Brothers Tom and Joseph Palmer were both members for a very long time and between them appear on many photos. Tom first appeared on the 1886 photo and the two can be found pictured from 1886 right through to 1950. A long and loyal length of service for the brothers but for both Tom and Joseph their banding life nearly came to a sudden halt. In 1915 Tom suffered a very serious accident when he was part of a group of sheepshearers who had been on their way to Axford on a horse drawn cart. The horse had taken fright and the cart had been overturned throwing all the men to the ground, two being hurt badly. Joseph Barnes Alder had been badly bruised all over his body but Tom suffered most by having “both his jaws broken”, what a catastrophe to happen to a bandsmen but fortunately for Tom he recovered to continue in his beloved hobby. In 1924 Joseph Palmer cut the tendons of his left hand whilst he was shearing sheep, again a potential hobby stopping injury.
Tom`s four sons also became longtime players. Their names were Herbert, James, William and Arthur. Herbert’s son was never a player but became our bands mascot, complete with miniture uniform and Colin , James`s son, was the last of their line to be members.
Joe`s two sons were Henry William and Albert were also bandsmen.
I do hope you enjoy what will prove to be both a musical and visual experience, in this the life and times of what must be the greatest of all or any of Aldbourne`s fixtures “The Aldbourne Band”.
The only two other names mentioned are a Mr Hill and a Mr Thomas Palmer.
They would appear to both be members if so Palmer is then the oldest Aldbourne name that still survives as part of the tradition of the band to this day. My son Ian James Palmer and I are both bandsman at the time of writing. Ian is a descendant of Alfred Palmer 1844-1925. Alfred is Ian`s great, great, grandfather and was probably a founder member of his band but not found mentioned by name until the 1880`s. A baker and grocer, he was also a bell ringer for some fifty years and it was he who taught another bandsman, Thomas Arthur Palmer, that art. Alfred often appeared in village entertainments, occasionally with his brother James when they would perform songs together.
In 1889 Alfred was fined the sum of one Guinea for being cruel to a horse. It was being used to plough when it was in fact too old and frail for that kind of work. Alfred told the Marlborough court that as the horse had been unable to do the work for which it had been purchased, that it had been despatched from this life by his brother James. Alfred may not have been able to afford to purchase a fit and healthy horse but that same year he purchased for the sum of £200, from the estate of Stephen Palmer dec, a dwelling and grocers shop.
Alfred didn`t have a lot of luck where horses were concerned. In 1916 he was out delivering bread to Alma farm at Preston when a passing military wagon so frightened his horse that it bolted and as a result broke its leg.
Brothers Arthur and Cyril Palmer were from another line of the Palmer clan. Arthur’s claim to fame is that he once occupied the positions of principle cornet and principle euphonium. His playing prowess is still recognised as being of the finest quality. Cyril`s playing career finished with him as a G trombone player. He was one of the few who decided to go with Joe Alder over the hill to play with the Swindon GWR band. This is one family that still continues as playing members with Arthurs grandson Ian now a member of the band. Cyril decided to remain a bachelor and so joined the ranks of the bandsmen who didn`t produce any future players for us.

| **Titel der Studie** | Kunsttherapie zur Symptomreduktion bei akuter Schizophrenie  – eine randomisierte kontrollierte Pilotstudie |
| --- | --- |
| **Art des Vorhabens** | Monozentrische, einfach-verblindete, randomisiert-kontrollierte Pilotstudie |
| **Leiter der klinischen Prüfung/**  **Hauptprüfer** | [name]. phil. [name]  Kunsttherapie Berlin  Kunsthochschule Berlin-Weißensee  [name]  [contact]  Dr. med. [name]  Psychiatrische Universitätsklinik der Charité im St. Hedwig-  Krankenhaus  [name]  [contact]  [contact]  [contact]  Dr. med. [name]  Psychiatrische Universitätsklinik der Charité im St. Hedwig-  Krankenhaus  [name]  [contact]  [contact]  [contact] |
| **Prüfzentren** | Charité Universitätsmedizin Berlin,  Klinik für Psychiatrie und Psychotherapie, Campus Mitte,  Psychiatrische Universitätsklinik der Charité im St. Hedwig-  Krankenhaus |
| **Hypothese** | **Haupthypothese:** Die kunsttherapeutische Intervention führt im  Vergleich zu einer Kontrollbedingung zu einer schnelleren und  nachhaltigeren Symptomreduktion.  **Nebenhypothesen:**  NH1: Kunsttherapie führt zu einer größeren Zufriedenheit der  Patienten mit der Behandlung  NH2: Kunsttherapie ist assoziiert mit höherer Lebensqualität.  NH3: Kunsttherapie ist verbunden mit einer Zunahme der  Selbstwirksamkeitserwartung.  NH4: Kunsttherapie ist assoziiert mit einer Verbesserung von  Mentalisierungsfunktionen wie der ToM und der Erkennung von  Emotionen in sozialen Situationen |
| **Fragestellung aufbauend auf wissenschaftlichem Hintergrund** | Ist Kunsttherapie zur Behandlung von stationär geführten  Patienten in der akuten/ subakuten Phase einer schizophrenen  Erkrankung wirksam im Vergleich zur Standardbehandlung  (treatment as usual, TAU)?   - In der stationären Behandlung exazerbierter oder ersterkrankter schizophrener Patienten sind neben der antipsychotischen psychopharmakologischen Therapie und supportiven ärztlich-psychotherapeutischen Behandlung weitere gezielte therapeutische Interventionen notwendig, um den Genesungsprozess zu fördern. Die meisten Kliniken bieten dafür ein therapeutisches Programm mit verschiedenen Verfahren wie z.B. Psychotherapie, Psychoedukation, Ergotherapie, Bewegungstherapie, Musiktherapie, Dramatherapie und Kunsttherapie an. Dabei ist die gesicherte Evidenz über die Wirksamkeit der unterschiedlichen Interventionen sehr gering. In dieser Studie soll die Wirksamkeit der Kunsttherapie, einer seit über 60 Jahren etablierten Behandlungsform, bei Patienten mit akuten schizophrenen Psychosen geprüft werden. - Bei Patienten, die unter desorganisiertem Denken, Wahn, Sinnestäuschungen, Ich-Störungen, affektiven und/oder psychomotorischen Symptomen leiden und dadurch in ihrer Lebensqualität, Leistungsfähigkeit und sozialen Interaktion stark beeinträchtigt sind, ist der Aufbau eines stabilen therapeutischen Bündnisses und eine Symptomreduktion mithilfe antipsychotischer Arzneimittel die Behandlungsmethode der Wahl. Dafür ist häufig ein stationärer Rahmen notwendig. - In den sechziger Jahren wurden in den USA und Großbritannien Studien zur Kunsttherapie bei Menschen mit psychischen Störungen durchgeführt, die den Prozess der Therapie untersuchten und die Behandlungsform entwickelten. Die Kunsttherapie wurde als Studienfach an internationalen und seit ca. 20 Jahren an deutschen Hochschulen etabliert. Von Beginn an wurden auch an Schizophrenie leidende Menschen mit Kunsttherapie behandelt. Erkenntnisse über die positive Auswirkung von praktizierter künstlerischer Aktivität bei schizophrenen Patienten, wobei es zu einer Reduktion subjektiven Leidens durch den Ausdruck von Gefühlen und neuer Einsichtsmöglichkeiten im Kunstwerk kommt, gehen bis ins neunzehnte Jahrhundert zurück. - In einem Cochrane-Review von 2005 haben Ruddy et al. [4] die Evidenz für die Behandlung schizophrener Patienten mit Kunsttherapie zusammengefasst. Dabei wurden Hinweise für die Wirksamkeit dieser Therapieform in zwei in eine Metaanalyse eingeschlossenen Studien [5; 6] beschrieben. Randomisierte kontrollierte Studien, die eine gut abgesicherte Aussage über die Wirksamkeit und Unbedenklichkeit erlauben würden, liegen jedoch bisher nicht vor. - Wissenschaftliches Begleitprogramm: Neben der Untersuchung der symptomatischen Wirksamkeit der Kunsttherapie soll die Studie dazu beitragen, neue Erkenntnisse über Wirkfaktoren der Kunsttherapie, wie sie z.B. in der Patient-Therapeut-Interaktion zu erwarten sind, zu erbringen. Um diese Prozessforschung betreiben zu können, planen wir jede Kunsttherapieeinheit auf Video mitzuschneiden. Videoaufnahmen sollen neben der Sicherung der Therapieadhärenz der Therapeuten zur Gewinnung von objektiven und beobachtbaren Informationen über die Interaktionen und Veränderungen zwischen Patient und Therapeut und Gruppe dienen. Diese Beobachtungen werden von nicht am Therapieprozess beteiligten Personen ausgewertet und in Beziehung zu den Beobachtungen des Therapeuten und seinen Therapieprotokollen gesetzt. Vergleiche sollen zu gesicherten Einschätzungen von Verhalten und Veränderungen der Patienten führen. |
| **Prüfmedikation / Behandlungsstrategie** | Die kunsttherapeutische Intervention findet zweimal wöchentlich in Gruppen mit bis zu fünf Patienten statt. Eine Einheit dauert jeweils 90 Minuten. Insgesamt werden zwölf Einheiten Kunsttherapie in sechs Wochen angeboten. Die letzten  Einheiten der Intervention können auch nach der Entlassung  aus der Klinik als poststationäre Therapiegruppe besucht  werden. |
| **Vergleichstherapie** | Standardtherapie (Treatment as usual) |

Barnes is of course another of our more famous village names. This family has had members since Thomas Dixon Barnes joined in the early years of this century. Tommy was for most of his time a tenor horn player and they as a family dominated this section of the band for many years. Robert and James, his two sons were both capable tenor horn instrumentalists and their children Terrence and Lionel respectively followed them. Today see`s Lionel`s son Luke as one of our percussionists.
The name Jerram will also be long remembered with all four brothers members from the first half of this century. Their names were Alfred, Wilfred, George and Francis. Like the Barretts only one of their line now remains. Gerald, son of Francis is the only surviving Jerram still playing, though in his retirement he now gives his services to the Ramsbury band.
Sheppard is yet another name that has been very much part of the past of Aldbourne village. What with our first ever bandsman being a Sheppard its important to note that there is still a member of that name with us today.
Henry Brind Sheppard was the second with that name, his son Frederick came next, Harry his grandson became the bands principle cornet in the early fifties with James his son joining in 1995 on tuba, complicated is it not?
I must just point out one thing that springs to mind not only about our band`s genealogical tree but of our village too. You must remember the next time you run down (verbally that is) someone from Aldbourne to another villager that they are probably related one way or another to the person you are running them down too. Worrying isn`t it?